reverse lookup in a map

I have to extract a key from a map using a value. Is there a way to do this other than implementing reverse lookup myself?

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What if 2 or more keys have the same value? Do you need just one of them, or all of them? –  ivant May 16 '12 at 12:18

Try

``````(some #(if (= (val %) your-val) (key %)) your-map)
``````
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I think that `map-invert` is the right way to do this.

From the docs:

``````;; Despite being in clojure.set, this has nothing to do with sets.

user=> (map-invert {:a 1, :b 2})
{2 :b, 1 :a}

;; If there are duplicate keys, one is chosen:

user=> (map-invert {:a 1, :b 1})
{1 :b}

;; I suspect it'd be unwise to depend on which key survives the clash.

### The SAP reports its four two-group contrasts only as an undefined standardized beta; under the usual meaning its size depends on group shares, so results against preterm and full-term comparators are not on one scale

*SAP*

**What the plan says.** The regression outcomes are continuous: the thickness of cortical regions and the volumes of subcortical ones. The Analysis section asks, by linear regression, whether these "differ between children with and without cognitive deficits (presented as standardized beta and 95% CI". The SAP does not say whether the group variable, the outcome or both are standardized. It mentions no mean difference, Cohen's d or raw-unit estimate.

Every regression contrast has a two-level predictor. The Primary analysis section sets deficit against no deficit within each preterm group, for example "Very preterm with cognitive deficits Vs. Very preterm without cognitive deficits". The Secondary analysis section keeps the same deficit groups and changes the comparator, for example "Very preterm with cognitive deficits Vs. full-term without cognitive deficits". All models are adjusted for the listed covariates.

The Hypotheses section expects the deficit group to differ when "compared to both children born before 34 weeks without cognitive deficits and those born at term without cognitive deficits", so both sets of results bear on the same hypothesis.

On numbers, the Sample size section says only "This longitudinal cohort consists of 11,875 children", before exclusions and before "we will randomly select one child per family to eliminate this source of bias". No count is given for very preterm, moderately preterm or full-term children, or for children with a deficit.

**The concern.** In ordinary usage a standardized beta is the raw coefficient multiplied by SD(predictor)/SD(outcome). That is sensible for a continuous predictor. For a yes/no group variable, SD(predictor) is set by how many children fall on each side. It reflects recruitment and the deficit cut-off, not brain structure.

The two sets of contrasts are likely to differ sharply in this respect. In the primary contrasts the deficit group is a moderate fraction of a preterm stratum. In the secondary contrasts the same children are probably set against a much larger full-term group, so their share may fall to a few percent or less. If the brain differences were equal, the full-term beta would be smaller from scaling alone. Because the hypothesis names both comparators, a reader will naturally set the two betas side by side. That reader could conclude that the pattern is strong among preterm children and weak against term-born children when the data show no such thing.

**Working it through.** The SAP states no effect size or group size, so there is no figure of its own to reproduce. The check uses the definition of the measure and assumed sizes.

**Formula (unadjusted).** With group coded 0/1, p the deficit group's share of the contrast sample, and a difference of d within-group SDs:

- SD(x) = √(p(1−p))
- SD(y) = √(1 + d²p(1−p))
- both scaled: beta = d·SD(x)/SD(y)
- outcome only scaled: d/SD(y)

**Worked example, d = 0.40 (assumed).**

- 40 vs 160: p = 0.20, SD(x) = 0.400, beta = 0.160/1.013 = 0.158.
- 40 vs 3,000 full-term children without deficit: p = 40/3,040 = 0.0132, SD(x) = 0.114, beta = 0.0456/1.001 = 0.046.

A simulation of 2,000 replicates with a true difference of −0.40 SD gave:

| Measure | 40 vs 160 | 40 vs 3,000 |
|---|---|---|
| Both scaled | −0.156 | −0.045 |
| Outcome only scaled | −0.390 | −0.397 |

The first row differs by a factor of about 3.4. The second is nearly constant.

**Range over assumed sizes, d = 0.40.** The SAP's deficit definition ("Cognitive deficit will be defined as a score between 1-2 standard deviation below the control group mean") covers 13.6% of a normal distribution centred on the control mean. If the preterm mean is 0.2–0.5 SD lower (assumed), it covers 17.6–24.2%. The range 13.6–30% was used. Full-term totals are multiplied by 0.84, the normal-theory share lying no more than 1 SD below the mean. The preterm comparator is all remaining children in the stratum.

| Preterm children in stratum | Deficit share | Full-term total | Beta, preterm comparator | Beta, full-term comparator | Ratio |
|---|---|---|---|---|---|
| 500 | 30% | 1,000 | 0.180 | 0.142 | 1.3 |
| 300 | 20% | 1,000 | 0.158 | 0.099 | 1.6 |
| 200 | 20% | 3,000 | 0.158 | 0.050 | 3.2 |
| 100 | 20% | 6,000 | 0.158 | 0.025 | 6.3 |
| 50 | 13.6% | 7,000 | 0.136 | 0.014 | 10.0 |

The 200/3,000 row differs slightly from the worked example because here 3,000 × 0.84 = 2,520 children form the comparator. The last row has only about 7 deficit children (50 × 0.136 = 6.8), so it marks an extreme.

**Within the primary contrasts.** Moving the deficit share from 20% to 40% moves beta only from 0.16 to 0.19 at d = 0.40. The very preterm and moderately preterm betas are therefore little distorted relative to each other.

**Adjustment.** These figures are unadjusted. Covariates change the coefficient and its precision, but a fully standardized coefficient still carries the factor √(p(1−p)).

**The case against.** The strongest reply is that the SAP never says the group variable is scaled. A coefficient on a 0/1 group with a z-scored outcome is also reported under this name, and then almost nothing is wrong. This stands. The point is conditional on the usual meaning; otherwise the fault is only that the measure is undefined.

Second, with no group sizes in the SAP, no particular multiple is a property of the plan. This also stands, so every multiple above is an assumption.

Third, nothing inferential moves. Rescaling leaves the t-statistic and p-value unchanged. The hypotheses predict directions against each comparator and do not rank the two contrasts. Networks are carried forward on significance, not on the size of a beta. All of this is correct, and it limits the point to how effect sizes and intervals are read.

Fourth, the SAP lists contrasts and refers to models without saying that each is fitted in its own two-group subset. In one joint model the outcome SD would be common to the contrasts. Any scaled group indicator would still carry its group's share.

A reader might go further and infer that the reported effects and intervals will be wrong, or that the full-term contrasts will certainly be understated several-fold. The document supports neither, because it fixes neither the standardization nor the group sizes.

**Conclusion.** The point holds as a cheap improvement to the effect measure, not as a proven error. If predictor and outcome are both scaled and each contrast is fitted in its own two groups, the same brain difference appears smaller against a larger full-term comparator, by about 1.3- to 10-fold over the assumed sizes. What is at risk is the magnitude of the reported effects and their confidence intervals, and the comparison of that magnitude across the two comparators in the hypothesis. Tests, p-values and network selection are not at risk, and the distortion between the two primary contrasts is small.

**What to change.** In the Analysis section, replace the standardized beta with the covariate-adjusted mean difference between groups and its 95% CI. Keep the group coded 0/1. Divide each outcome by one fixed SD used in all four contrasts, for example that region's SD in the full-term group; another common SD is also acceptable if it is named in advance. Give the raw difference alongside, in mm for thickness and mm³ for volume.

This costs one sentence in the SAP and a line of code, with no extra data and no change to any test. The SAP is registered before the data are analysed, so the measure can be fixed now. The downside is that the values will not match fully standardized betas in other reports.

``````
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You can reverse a map really easily with a 2-line function:

``````(defn reverse-map [m]
(into {} (map (fn [[a b]] [b a]) m)))

(def a {:a 1 :b 2 :c 3})

(reverse-map a)
=> {1 :a, 3 :c, 2 :b}

((reverse-map a) 1)
=> :a
``````
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Note: For all intensive purposes, what the map `{:a 1 :b 1}` becomes is undefined. –  Jeremy Heiler May 16 '12 at 15:30
@Jeremy: it's not strictly undefined, you will reliably get a reverse lookup of either `{1 :a}` or `{1 :b}` (which one you get depends on the internal ordering of the hashmap). But I agree that if you have duplicate values, you probably want to give this some special treatment. –  mikera May 17 '12 at 0:45
Yeah. All I meant was that it should not be relied upon. Also, small maps that are PersistentArrayMaps can have predictable (not necessarily expected) behavior until they are coerced into a PersistentHashMap. But again, it's not something that should be relied upon. –  Jeremy Heiler May 17 '12 at 0:55
Your first line is either false or misleading, given that `map-invert` exists in `clojure.set`. –  Eric Wilson Jan 15 '13 at 13:28
``````(defn reverse-map [m]